Russia’s Deadly Mideast Game
With its devastating show of force in Syria’s civil war, Russia has reasserted itself as a military power in the Middle East. It’s also put Russians in the region at mortal risk, as the Dec. 19 assassination of Andrey Karlov, Russia’s ambassador to Turkey, proves.
Karlov is a casualty in the Kremlin’s quest for power and influence in the region. Karlov’s murder—by a gunman who screamed opposition to the siege of the Syrian city of Aleppo before he himself was killed—is likely to draw Ankara and Moscow closer because of shared security concerns over the spillover of the Syrian conflict.
Vladimir Putin’s regional clout goes far beyond Syria, however, and is aimed at restoring the influence that waned after the fall of the Soviet Union. “Russia is really keen to increase leverage in the Middle East by every means,” Fyodor Lukyanov, chairman of Russia’s Council on Foreign and Defense Policy, tells Bloomberg News.
Part of the appeal of the Middle East is the chaos that reigns there. Anders Aslund, a senior fellow at the Atlantic Council in Washington who advised the government of former Russian President Boris Yeltsin, says Putin uses “small, victorious wars to keep himself popular”—as in Chechnya in the early 2000s, Georgia in 2008, and the annexation of Crimea in 2014.
U.S. relations with some Gulf nations have cooled, and Russia is finding common ground with energy-dependent Mideast economies by shoring up oil prices. In December, Russia helped negotiate a deal between the Organization of Petroleum Exporting Countries and non-OPEC producers to curb oil production.
The deal, concluded on Dec. 10, involved direct talks between Putin and his Saudi and Iranian counterparts. “Russia’s antiterrorist operation in Syria and the success of its mediation with OPEC shows that its influence has grown and the oil-producing nations of the Middle East are paying attention to its views,” says Elena Suponina, a Middle East expert at the Moscow-based Russian Institute for Strategic Studies, which advises the Kremlin.
Separately, Russia on Dec. 10 secured a $5 billion investment by Qatar in Russian oil giant Rosneft, and then had state-controlled Rosneft take a stake in an Egyptian gas field worth as much as $2.8 billion.
The Qatar deal was notable because the two countries have had a difficult relationship, with Moscow accusing the emirate of sponsoring Islamist terrorism in Syria and in Russia’s Chechnya region during a long separatist war there. In early December, though, Qatar’s Emir Tamim bin Hamad Al Thani called Putin to talk business, even as Russian aircraft bombed Qatar-backed rebels in Aleppo, according to a Kremlin transcript of the call.
Russia’s motives are commercial as well as political. The Middle East’s liquefied natural gas industry is booming. Rosneft and state giant Gazprom want to develop LNG outside Russia, while protecting their market share in Europe by securing control of gas resources from potential competitors. “Both are keen to become global LNG players,” says Valentina Kretzschmar, director of corporate research at Wood Mackenzie, an Edinburgh-based consulting firm. The Kremlin has built a strong alliance with Egypt through President Abdel Fattah al-Sisi. It’s deepened long-standing ties with Iran, which has sided with Russia in the Syrian conflict. Russian companies including Gazprom signed agreements on Dec. 13 with Tehran that could yield billions.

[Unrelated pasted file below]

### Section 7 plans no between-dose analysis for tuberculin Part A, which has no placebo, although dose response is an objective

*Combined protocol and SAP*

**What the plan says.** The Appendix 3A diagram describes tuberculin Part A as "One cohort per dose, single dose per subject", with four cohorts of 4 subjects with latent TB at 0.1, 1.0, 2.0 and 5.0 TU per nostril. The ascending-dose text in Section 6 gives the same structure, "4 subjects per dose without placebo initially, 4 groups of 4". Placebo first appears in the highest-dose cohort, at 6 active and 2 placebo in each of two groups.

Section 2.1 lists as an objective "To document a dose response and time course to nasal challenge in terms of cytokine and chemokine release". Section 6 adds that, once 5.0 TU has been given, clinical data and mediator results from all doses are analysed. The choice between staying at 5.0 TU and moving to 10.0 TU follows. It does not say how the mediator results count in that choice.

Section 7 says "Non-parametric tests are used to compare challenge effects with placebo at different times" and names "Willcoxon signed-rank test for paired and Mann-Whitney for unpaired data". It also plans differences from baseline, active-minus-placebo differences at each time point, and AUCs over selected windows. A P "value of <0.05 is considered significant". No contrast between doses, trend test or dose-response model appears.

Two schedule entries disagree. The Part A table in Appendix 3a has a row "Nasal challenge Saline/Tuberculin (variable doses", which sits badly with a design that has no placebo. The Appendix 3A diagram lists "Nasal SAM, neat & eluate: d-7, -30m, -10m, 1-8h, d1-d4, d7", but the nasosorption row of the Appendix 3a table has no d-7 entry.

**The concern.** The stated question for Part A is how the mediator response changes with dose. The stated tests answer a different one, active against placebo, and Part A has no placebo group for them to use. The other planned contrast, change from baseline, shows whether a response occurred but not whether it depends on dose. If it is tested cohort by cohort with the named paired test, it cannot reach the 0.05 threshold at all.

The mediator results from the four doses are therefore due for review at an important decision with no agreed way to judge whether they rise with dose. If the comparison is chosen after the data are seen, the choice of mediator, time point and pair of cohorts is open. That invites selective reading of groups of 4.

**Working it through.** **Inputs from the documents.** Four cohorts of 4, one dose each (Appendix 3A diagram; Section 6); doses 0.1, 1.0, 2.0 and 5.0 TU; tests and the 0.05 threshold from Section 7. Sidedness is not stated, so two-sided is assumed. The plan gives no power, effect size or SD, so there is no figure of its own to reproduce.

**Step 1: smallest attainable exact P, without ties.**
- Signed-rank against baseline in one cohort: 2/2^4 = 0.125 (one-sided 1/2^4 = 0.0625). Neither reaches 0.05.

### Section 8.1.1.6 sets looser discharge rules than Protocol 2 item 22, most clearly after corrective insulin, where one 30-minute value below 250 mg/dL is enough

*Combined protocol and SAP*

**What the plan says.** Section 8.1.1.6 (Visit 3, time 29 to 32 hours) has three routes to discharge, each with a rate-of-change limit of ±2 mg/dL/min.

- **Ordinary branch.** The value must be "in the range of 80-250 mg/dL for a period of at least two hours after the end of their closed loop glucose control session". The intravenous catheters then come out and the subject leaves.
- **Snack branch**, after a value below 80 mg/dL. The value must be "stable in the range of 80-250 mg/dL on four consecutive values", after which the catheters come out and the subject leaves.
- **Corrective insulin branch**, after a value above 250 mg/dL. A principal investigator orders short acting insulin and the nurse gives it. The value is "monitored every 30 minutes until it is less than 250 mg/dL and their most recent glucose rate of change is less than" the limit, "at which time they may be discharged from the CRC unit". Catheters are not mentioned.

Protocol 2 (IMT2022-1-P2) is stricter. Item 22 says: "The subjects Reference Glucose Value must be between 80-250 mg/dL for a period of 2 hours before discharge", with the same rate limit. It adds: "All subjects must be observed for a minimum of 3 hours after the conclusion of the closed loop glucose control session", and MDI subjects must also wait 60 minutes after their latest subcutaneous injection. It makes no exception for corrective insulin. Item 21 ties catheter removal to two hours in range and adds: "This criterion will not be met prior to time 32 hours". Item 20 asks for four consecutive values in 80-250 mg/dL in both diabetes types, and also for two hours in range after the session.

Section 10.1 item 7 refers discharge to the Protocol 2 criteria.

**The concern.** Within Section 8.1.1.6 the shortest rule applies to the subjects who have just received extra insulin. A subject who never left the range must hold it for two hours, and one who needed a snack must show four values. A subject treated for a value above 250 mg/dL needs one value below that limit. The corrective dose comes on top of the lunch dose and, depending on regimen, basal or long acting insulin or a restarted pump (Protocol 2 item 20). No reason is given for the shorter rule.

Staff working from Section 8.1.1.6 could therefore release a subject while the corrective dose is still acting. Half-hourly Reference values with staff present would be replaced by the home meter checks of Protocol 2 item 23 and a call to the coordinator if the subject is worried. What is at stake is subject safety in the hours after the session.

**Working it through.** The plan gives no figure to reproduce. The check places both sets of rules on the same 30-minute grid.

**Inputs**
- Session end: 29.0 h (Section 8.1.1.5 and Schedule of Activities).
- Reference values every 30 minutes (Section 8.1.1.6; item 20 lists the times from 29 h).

Moscow is anxious to keep Tehran in its orbit to prevent expansion of Western influence in the Caspian Sea region. The area includes Iran and the energy-rich former Soviet republics of Azerbaijan, Kazakhstan, and Turkmenistan, where Russia holds sway, says Nikolay Kozhanov, a Russia-based academic associate for Chatham House, a London think tank. Iran also is an oil and gas producer and potential competitor to Russia in supplying European markets. Putin “is using the judo strategy: Keep your rival close,” Kozhanov says.
Putin has been looking for a route back to oil-rich Libya. The Kremlin has been aiding Khalifa Haftar, a military leader who controls a large swath of Libya’s territory and most of its oil fields, and who many Libyans and observers fear is trying to wrest control from a United Nations-backed government in Tripoli. Haftar has twice visited Moscow over the past six months; Russia, under a contract with the central bank in Tripoli, printed 4 billion Libyan dinars ($2.8 billion) and transfered the notes to an eastern city loyal to the military leader.
Russian arms exports to the Middle East and North Africa have been rising, with sales totaling $12.7 billion from 2006 to 2015, compared with $6 billion in the previous decade. Algeria accounted for more than half of sales in recent years, followed by Syria, Iraq, and Egypt. Russia’s opportunities to export to the Gulf remain limited because U.S. security and economic ties are deeply entrenched there. “Russia on no account is trying to supplant the U.S. in the Persian Gulf,” says Suponina, of the Russian Institute for Strategic Studies. But, she adds, “there’s room for everyone. Bahrain, Saudi Arabia, Kuwait, and the United Arab Emirates already buy Russian weapons.”
With its wars and intrigues, the region is a perfect place for Putin to play out his ambitions. Says Aslund, “Putin is perfectly at ease amidst chaos. When most are lost, he is calm.”
—With Caroline Alexander, Javier Blas, Henry Meyer, and Matthew Philips
The bottom line: Russia’s involvement in the Middle East ranges from energy deals with Qatar to power politics in Libya.